The correlation between neuromast and canal morphology has been noted in several studies. Narrow lateral line canal systems, which are described as being uniform in diameter, generally contain round or oval canal neuromasts whose major axis is parallel to the canal axis. In contrast, widened canal systems are generally non-uniform in diameter and contain neuromasts (of various shapes among species), which have a prominent transverse axis and sit in periodic constrictions along the canal (reviewed by Webb, 2000a, b). Widened canals also tend to have a membranous canal roof, which is generally ossified only in the vicinity of each canal neuromast (e.g., several percids, Jakubowski, 1967; reviewed by Webb, 1989b; Webb 2000a, b). We have demonstrated that the cranial lateral line canals in zebrafish are generally uniform in diameter, but contain elongate, transversely placed neuromasts. Besides this unusual neuromast morphology, the association of neuromasts with a prominent transverse axis with a narrow (and in most cases, well-ossified) canal system, challenges the notion that neuromast morphology is correlated with canal morphology among species (see Coombs, et al., 1988; Webb, 1989b, 2000a, b). It is not known whether this association of transverse neuromasts with a narrow canal system is a feature of cyprinid fishes other than zebrafish, because while the canal systems of cyprinids have been described in some detail (e.g., Illick, 1956; Reno, 1966; Gosline, 1974; Mayden, 1989), the morphology of the neuromasts in this diverse taxon has not been studied. However, one cyprinid (Notropis buccatus [=Ericymba buccata], Reno, 1971; Hoyt, 1972) has widened canals, of uniform diameter, which contain transverse neuromasts that are virtually identical to those of zebrafish. Thus, transverse neuromasts are found in both narrow, well ossified canals and in widened, weakly ossified canals of uniform diameter. In addition, a growing number of phylogenetically diverse taxa (e.g., Notopterus, Omarkhan, 1948; Eigenmannia, Vischer, 1989; Cataetyx, Gibbs, 1999) have been reported to have neuromasts with a prominent transverse axis, located in widened canals with a weakly ossified canal roof and a uniform diameter. The breakdown of the reported correlation between neuromast and canal morphology among fishes suggest that lateral line canal and canal neuromast morphology have evolved more independently of one another than previously thought. Analyses of the pattern and relative timing of neuromast and canal ontogeny among species with divergent adult canal morphologies, coupled with analyses of tissue interactions during neuromast maturation and canal morphogenesis, will be necessary to identify the developmental mechanisms underlying the evolutionary diversification of the lateral line system.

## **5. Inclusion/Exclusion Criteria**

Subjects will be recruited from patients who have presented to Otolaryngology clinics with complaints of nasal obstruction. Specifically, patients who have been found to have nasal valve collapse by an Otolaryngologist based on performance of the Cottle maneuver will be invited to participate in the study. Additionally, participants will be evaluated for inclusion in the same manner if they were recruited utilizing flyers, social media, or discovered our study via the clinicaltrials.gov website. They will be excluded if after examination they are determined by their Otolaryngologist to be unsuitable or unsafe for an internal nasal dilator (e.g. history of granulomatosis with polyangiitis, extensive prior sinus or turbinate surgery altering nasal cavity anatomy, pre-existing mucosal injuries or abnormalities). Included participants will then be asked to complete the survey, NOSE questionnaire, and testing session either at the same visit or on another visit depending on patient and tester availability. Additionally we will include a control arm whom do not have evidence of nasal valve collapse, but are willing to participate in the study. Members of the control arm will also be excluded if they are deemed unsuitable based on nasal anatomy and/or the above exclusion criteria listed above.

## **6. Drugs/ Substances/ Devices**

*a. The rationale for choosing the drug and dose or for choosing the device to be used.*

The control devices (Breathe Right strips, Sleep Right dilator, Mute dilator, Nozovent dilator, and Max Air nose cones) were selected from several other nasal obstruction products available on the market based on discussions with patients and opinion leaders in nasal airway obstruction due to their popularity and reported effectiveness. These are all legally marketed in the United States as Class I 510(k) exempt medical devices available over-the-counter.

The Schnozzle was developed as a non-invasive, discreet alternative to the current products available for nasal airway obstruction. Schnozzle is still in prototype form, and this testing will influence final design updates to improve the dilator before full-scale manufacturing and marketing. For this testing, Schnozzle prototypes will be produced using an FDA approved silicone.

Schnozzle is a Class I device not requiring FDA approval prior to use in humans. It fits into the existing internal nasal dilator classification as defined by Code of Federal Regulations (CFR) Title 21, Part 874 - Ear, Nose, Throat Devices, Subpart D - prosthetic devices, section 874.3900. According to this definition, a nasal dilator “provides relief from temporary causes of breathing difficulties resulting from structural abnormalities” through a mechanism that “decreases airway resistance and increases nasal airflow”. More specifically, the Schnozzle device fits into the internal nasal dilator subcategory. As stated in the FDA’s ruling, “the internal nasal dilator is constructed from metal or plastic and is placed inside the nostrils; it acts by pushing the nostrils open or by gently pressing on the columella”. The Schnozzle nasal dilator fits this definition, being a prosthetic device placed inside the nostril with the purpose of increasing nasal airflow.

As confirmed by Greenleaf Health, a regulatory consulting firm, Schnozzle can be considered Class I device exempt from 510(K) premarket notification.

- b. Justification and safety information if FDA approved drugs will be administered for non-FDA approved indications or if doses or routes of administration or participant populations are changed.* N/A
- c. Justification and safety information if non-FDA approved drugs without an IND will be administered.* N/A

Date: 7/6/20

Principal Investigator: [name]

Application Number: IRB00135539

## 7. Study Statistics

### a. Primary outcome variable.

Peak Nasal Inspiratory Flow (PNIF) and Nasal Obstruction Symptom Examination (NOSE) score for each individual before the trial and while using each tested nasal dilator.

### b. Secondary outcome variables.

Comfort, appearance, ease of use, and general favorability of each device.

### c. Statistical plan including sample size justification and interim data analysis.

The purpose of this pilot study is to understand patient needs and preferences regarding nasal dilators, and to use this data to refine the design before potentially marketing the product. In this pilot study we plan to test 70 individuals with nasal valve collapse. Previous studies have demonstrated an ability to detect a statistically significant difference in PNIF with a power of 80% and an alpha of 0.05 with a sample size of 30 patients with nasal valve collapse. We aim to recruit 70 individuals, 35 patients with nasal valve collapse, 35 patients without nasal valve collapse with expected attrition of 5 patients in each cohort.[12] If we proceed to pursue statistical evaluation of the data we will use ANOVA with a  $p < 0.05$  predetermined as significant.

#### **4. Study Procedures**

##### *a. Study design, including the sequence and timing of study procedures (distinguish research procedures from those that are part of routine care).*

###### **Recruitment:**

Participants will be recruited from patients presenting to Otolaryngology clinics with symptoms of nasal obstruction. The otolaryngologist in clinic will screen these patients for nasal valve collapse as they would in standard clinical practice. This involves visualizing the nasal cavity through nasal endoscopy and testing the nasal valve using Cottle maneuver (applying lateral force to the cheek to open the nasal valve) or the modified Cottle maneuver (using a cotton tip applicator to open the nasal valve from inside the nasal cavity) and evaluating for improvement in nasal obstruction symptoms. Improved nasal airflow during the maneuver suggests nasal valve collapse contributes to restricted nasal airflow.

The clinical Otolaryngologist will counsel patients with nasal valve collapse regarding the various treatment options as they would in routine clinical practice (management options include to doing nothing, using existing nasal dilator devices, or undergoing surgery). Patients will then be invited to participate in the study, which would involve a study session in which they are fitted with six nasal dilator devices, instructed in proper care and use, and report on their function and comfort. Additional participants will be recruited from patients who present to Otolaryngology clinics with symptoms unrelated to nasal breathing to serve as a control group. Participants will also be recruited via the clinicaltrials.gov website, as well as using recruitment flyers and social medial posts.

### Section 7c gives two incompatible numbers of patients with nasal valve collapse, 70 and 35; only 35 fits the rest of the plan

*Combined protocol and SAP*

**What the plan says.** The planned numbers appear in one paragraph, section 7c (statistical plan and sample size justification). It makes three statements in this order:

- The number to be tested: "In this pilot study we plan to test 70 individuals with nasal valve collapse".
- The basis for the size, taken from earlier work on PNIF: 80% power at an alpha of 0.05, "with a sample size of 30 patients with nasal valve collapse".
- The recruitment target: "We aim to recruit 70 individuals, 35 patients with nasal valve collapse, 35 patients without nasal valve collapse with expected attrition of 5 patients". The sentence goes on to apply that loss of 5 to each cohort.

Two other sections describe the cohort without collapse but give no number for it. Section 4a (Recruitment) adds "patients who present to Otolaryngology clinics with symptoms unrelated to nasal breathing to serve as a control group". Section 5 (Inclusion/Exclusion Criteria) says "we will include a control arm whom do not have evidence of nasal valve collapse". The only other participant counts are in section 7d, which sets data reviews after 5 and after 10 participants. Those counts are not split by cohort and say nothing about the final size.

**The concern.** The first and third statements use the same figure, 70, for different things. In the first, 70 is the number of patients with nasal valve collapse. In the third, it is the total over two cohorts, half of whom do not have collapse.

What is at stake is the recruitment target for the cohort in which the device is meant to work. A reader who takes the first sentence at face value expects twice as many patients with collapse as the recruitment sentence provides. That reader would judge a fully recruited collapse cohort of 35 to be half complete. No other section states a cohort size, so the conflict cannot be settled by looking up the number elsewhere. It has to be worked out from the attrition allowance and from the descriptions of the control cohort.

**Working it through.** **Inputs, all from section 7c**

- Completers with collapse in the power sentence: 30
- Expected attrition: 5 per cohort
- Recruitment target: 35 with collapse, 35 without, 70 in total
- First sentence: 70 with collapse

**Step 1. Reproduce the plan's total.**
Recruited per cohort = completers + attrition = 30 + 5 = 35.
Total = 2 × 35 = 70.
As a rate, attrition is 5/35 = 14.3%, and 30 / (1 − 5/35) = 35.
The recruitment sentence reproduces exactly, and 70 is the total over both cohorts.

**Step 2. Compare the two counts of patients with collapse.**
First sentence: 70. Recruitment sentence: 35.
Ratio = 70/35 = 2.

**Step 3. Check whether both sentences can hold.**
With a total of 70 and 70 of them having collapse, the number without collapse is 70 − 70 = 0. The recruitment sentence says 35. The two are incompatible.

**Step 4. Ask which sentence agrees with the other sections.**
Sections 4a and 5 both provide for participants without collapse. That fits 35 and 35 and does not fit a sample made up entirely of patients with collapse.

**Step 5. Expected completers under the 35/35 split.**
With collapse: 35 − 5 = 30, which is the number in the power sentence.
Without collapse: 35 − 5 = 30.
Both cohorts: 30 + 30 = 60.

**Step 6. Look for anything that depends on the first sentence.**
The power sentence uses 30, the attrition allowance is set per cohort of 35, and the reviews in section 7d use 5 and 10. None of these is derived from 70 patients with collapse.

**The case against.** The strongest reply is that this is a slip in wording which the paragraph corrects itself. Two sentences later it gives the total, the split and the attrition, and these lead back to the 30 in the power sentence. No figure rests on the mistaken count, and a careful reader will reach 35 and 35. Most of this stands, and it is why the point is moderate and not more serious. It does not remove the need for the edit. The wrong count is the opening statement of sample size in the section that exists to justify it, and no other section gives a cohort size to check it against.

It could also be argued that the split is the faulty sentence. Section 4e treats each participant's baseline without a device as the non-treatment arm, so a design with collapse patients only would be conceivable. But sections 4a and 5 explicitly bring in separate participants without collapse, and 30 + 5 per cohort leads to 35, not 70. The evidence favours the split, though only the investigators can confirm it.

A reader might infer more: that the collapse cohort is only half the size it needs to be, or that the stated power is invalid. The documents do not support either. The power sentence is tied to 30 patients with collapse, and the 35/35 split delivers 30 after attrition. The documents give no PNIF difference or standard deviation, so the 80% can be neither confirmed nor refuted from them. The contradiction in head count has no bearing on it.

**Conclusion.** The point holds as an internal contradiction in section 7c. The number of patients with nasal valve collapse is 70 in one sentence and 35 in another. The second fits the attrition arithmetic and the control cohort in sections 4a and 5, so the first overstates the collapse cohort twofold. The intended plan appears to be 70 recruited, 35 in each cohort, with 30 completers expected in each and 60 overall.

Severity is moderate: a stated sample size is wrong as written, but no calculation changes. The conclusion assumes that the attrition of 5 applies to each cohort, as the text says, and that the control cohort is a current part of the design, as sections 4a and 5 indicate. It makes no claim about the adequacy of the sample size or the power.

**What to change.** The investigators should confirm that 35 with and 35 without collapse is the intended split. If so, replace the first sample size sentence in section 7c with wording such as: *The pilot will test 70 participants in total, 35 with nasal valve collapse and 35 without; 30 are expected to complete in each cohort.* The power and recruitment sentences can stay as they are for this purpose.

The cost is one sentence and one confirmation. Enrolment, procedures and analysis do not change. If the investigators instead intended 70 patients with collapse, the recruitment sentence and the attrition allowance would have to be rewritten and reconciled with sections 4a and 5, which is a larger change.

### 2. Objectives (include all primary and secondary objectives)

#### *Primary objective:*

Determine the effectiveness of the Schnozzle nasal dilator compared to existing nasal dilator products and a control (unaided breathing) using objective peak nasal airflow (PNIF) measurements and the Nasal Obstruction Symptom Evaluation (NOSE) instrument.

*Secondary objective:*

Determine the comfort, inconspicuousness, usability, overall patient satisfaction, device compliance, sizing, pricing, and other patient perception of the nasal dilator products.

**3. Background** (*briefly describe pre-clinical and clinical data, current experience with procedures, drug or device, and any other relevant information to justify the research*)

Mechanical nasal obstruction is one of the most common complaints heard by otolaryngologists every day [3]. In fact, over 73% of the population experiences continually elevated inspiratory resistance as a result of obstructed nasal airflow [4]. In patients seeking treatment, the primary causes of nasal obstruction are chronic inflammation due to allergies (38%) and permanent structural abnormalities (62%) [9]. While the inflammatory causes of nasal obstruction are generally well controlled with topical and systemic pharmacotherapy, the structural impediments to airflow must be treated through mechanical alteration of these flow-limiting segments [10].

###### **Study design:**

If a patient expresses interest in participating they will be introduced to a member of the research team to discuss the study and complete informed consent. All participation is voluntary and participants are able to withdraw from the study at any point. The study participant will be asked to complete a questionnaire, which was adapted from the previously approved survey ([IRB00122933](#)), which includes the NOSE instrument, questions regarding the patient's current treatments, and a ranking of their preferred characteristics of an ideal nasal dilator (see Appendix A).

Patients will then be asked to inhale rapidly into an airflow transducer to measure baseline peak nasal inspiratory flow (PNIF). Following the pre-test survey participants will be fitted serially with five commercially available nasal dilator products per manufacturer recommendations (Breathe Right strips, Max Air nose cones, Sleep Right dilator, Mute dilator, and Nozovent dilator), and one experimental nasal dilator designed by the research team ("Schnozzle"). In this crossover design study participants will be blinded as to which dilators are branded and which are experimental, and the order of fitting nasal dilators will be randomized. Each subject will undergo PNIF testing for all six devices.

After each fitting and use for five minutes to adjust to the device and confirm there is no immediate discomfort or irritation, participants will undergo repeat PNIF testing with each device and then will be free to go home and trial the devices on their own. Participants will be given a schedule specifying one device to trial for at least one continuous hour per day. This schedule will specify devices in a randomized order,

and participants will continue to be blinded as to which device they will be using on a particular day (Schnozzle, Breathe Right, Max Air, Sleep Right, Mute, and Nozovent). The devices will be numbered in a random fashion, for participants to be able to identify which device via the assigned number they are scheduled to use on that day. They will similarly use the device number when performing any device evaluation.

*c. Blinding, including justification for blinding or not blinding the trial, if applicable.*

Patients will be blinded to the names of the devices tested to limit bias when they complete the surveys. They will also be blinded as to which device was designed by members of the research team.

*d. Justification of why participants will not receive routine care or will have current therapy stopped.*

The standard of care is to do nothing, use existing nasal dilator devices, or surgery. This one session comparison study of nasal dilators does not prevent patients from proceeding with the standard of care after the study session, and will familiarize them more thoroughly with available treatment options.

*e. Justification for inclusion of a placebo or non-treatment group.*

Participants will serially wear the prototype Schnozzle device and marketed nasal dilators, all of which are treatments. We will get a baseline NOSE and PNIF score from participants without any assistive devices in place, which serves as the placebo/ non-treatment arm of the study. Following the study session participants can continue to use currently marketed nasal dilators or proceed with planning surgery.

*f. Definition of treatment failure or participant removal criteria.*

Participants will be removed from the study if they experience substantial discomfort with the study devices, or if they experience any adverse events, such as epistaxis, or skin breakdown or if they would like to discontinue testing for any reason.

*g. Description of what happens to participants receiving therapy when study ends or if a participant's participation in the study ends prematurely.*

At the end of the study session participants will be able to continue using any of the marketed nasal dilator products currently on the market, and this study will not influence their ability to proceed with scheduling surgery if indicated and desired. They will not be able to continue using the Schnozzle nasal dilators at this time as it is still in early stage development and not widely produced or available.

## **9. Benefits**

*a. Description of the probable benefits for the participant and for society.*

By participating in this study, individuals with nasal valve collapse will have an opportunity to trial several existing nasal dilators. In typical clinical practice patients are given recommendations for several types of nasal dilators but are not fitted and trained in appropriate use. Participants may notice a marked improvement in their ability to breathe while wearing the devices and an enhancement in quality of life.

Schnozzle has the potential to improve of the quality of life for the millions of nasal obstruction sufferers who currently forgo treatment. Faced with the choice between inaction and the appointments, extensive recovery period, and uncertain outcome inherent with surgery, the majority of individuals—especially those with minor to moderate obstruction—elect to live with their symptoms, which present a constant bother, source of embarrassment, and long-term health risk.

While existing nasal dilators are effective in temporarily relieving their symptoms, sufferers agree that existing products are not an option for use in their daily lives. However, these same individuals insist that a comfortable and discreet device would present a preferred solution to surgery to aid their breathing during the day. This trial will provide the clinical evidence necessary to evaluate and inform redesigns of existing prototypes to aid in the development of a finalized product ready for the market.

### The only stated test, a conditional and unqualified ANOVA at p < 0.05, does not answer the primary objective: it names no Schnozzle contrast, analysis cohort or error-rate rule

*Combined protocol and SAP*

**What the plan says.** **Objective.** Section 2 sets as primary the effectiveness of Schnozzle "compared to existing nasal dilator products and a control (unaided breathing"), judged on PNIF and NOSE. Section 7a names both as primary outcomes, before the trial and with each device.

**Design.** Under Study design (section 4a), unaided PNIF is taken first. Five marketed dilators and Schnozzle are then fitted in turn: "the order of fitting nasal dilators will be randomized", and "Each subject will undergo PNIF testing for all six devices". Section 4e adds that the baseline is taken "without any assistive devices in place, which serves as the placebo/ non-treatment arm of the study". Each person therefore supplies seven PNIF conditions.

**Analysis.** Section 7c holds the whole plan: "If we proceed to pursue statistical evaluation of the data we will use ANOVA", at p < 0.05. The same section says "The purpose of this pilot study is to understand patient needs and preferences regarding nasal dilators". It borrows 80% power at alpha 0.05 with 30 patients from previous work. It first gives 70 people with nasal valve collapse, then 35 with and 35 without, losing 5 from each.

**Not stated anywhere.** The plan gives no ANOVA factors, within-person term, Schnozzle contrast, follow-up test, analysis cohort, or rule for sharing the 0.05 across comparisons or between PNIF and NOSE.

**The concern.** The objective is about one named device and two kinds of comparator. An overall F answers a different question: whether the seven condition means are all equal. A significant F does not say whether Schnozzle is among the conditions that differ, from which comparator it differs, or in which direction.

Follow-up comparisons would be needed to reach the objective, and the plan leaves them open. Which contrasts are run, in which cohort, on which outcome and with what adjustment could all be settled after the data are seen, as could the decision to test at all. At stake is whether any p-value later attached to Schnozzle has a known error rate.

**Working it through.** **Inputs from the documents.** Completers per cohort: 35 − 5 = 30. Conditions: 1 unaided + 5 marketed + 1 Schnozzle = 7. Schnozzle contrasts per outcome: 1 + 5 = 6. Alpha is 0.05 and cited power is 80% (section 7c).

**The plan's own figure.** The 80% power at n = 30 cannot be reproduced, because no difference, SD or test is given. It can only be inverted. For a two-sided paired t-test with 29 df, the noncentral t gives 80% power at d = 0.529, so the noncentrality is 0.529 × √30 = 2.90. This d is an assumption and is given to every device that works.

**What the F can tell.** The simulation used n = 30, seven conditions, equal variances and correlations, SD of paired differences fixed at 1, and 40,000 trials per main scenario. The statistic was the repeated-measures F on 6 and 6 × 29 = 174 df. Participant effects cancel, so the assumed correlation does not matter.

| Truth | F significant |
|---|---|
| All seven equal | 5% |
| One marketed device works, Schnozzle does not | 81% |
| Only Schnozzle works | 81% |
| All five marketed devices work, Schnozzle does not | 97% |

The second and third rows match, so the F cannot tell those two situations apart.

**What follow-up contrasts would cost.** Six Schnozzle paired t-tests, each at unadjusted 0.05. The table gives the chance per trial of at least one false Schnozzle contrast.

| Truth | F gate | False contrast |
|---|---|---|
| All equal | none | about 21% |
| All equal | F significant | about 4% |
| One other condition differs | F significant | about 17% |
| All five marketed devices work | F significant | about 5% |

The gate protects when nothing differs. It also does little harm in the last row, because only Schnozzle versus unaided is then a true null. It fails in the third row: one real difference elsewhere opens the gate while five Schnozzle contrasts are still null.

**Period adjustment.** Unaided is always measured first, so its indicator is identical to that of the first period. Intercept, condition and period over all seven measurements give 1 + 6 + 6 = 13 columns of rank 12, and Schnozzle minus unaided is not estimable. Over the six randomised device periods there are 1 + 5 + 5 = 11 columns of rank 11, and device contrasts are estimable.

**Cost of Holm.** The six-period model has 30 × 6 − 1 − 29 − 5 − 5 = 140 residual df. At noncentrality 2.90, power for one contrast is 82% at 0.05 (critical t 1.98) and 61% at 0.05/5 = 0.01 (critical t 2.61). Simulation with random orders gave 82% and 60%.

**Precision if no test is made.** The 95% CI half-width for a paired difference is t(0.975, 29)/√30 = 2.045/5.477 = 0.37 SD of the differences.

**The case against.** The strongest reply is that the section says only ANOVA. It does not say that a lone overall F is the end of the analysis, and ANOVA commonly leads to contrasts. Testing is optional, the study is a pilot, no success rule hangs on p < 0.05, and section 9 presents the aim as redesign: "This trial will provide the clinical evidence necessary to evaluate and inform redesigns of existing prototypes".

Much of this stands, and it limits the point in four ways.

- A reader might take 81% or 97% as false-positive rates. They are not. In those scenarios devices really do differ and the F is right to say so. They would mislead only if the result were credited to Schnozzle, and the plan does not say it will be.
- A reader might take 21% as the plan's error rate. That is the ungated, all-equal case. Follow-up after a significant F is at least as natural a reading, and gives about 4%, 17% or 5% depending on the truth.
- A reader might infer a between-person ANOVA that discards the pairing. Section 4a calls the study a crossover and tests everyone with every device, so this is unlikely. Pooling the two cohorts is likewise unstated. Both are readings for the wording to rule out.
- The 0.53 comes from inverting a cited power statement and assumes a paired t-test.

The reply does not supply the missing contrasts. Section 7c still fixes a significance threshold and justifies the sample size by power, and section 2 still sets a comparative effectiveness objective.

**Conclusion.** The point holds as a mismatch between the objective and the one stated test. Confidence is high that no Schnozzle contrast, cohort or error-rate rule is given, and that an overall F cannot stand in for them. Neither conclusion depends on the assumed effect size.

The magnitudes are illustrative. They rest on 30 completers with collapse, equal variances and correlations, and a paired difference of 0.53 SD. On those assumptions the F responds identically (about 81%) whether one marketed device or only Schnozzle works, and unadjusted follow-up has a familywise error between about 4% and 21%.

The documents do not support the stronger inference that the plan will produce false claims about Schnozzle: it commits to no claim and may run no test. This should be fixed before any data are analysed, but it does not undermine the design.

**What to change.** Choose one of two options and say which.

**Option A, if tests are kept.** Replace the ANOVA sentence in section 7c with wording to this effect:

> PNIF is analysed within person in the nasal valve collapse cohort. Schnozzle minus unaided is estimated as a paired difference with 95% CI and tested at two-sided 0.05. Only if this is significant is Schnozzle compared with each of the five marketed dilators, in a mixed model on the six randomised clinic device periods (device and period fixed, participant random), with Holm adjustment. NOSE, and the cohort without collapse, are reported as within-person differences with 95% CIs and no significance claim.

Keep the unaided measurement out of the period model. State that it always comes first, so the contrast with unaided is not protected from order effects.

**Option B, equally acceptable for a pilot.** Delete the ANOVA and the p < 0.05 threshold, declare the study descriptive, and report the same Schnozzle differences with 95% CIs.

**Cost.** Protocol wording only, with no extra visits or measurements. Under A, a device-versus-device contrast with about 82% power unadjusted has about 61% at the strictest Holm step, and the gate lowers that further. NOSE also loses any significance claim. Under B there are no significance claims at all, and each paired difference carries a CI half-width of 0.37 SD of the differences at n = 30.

The zebrafish continues to provide an extraordinary amount of insight into fundamental aspects of vertebrate embryogenesis. The unusual canal neuromast morphology that we have described in postembryonic zebrafish can provide a new context for the analysis of the genetics of hair cell differentiation and hair cell polarization, and the dynamics of growth in hair cell epithelia. The accessibility of the hair cells of the lateral line system, which are found in small, discrete populations on the external surface of the head for several weeks, can provide interesting opportunities for the imaging of developing sensory epithelia and will provide a useful comparison with developmental patterns and processes in the inner ear. The development of lateral line canals and their relationship to underlying dermal bones will likely provide an interesting context for the analysis of tissue interactions in the development of the dermatocranium, especially when placed in a comparative context. So, despite the irony that the postembryonic lateral line system of this model species appears not be typical of teleost fishes (see Bolker, 1995; Bolker and Raff, 1997; Metscher and Alhberg, 1999), this species will continue to provide important insights because it has broadened the morphologic context in which patterns and mechanisms of development and evolution in the lateral line system and inner ear may be interpreted.